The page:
A lot of us may now have the privilege of working in our pyjamas at home, but we’re still putting in long hours and hustling to meet deadlines. Dr Frank Chow, an expert in occupational psychology, highlights a few indicators of employee burnout so leaders can support their teams.
As the work-from-home mandate becomes the new norm, many of us are finding the space in which we work and relax have merged into one. This comes with critical changes in the way we live and function.
Until now, office or our workspace has played a critical role in company culture, employee productivity and collaboration. However due to extended lockdowns forcing teams into a remote work environment, these factors have ultimately moved into a virtual environment, where we now struggle and juggle to maintain and recognise as a home office. As a result, our boundaries between work and wind down time are pushed to the limit, increasing the risk of employee and human burnout.
A recent study by Asana revealed mental health across the remote workforce is becoming a prevalent issue, with 77 per cent of workers in Australia and New Zealand having experienced burnout in 2020 alone. The feeling of being “always on” and “always available” while working from home, a space that was once known as a time to “switch off” is placing workers on the brink of burn out.
Early stages of burnout may be difficult to identify and prevent. Need some help identifying it? Below are three signs to look out for as key indicators that your employee is suffering from WFH burnout.
A decline in productivity and work quality
Burnout can negatively impact on an employee’s productivity levels. An employee experiencing mental fatigue is likely to depict symptoms of disengagement and may also tend to make uncharacteristic or unusual errors in their work or communication. When an employee starts to exhibit lower productivity levels, they may often struggle to put their best effort forward.They may also appear less confident or motivated than usual.
Before approaching an employee with the subject of performance, it’s important for leaders to acknowledge the impact and adjustment that remote work can have on an individual’s mental wellbeing. If your employee appears to be struggling in any way, whether it’s through the decline in the quality of their work or their attitude towards work, it is crucial to have an empathetic discussion with them to work out the problem behind the cause. From there, identify a solution in how to best support them moving forward. Is it flexible hours? More time off? A four-day work week? More team collaboration? Find out what would work for them.
Working long hours
When an employee is struggling or struggling with their workload, they may remain online for an extended or a limited period of time. This can be a strong indicator that your employee is experiencing burnout.
However, there is a silver lining from working remotely and that is flexibility.
Rather than confining your employees to a strict set of working hours, give them a choice to choose their hours to complete and deliver their work at their own pace. In the corporate space, this is recognised as a performance-based culture. Leaders should run on an ‘outcome over hours’ driven workforce.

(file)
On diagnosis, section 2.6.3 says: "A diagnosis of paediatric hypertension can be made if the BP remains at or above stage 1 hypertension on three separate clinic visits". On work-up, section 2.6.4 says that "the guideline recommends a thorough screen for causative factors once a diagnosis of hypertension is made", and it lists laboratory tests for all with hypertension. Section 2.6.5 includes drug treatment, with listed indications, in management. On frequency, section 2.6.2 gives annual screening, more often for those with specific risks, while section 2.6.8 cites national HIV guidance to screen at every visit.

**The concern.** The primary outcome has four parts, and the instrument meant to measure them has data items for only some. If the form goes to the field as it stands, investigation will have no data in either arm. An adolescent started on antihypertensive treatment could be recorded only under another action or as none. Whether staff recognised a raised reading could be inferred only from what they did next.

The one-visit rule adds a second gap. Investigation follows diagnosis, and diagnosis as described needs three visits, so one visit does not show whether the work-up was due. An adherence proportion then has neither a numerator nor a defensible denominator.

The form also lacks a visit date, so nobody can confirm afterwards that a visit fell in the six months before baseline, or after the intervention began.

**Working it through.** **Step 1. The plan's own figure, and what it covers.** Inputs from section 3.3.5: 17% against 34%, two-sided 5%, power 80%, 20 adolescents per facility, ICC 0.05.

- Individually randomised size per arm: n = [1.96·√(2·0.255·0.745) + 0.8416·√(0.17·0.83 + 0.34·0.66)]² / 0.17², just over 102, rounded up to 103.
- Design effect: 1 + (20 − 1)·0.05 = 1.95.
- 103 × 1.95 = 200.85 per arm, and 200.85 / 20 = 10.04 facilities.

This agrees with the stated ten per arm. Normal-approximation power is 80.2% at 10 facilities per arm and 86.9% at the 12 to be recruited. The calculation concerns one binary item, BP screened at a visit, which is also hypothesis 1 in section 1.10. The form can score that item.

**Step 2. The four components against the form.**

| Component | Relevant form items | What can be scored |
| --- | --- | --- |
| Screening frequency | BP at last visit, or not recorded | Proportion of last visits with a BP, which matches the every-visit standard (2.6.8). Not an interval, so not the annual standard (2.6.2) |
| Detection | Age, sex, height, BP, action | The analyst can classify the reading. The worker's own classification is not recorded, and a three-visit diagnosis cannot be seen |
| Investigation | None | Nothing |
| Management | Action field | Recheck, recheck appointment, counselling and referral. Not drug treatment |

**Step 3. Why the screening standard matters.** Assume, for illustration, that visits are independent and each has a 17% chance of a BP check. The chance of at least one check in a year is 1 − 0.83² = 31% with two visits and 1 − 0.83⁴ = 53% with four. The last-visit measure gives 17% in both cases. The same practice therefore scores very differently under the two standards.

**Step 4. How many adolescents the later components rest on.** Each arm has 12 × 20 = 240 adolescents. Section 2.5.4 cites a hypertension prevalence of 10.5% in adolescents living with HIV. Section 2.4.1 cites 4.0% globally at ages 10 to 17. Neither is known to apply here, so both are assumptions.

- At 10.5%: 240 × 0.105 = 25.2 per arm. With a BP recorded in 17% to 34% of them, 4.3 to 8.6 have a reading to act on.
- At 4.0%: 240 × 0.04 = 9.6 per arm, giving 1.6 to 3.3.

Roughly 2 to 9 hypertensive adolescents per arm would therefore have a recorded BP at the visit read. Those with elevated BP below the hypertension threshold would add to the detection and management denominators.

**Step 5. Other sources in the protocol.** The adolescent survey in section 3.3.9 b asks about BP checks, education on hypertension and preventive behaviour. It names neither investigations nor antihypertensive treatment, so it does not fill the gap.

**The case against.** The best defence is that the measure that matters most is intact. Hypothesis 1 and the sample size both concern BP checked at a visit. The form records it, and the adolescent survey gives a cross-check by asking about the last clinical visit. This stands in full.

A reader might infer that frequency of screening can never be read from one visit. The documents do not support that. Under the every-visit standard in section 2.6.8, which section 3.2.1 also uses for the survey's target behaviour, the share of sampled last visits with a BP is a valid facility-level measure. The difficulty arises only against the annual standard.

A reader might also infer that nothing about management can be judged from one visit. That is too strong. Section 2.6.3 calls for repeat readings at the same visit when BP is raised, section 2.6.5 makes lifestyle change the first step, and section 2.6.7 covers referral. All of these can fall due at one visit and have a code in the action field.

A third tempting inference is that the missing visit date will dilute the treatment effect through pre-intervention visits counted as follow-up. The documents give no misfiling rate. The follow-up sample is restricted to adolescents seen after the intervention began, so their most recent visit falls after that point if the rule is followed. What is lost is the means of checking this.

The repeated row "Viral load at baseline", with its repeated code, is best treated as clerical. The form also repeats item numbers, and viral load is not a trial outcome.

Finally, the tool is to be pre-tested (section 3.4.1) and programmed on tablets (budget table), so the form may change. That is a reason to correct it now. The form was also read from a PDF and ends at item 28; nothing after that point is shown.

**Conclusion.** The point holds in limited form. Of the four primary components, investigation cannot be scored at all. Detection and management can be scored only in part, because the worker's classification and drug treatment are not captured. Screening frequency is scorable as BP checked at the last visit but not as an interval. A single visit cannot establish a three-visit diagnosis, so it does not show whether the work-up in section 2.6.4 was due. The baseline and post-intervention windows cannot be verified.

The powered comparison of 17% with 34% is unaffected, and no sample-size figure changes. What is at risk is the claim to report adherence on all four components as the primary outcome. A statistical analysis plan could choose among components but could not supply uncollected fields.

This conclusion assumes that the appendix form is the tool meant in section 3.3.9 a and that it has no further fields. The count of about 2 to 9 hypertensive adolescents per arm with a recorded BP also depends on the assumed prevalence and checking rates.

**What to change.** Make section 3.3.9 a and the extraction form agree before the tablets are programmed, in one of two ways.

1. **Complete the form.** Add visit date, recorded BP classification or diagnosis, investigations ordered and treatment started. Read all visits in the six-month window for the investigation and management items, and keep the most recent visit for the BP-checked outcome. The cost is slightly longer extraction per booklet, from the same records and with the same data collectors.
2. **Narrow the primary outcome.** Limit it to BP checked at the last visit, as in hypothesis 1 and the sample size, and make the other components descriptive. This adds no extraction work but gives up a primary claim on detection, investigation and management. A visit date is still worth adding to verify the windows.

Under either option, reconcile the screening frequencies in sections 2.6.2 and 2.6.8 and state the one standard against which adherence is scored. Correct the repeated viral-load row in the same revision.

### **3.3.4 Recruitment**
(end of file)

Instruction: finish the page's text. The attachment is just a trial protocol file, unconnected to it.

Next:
Encouraging your employees to not work longer than necessary and helping them re-evaluate their tasks and priorities will help them understand what tasks can be left to complete in the next workday. KPI and outcome driven employees with greater flexibility will essentially help the business and your team be more successful.
They appear fatigued
Video calls allow leaders and employees to have valuable face-to-face time when physical human interaction is hindered from remote work. It is also a great way for leaders to visually monitor how employees are coping through their body language and facial expressions. Have a look at your team, do you spot anyone appearing fatigued, exhausted, not quite ready for work or restless? Does anyone look disengaged, dozed out, provide delayed responses or resting their head in their hands? These and other small signs may indicate your employee is at the brink of burnout.
In this case, leaders need to make an effort to check in with employees frequently, especially in the early stages of noticing signs of fatigue.
Supporting employees during bouts of WFH burnout
Whether it be due to an overwhelming workload or even combined stresses from home – encourage a day off and offer to help or alternatively, reduce the workload to alleviate stress. This can give the employee a chance to rest and recover to be their best selves, but most importantly feel a sense of value, human empathy and care from their employer.
Understand we’re all in this together.
As remote working becomes normalised, it is an important time to check in with your employees virtually and ensure they are okay. It’s as simple as reaching out with a phone call, text message or video/face-time call, before it’s too late.
As a psychiatrist, I believe the key to resolving burnout, is to prevent it in the first place.
This will boost employee morale, trust, motivation and build the overall resilience and longevity of your team.
Dr. Frank Chow is the Director and Psychiatrist at 2OP Health, a specialist in Organisational and Occupational psychiatric service, specialising in workplace-related mental health care. With years of experience, Dr Chow is passionate about advocating early intervention, education, and rehabilitation for all individuals so they can get back on track with improved clarity, motivation, and fulfilment at work.
Read another of Dr Frank Chow’s op-eds: Top tips for improving workplace wellbeing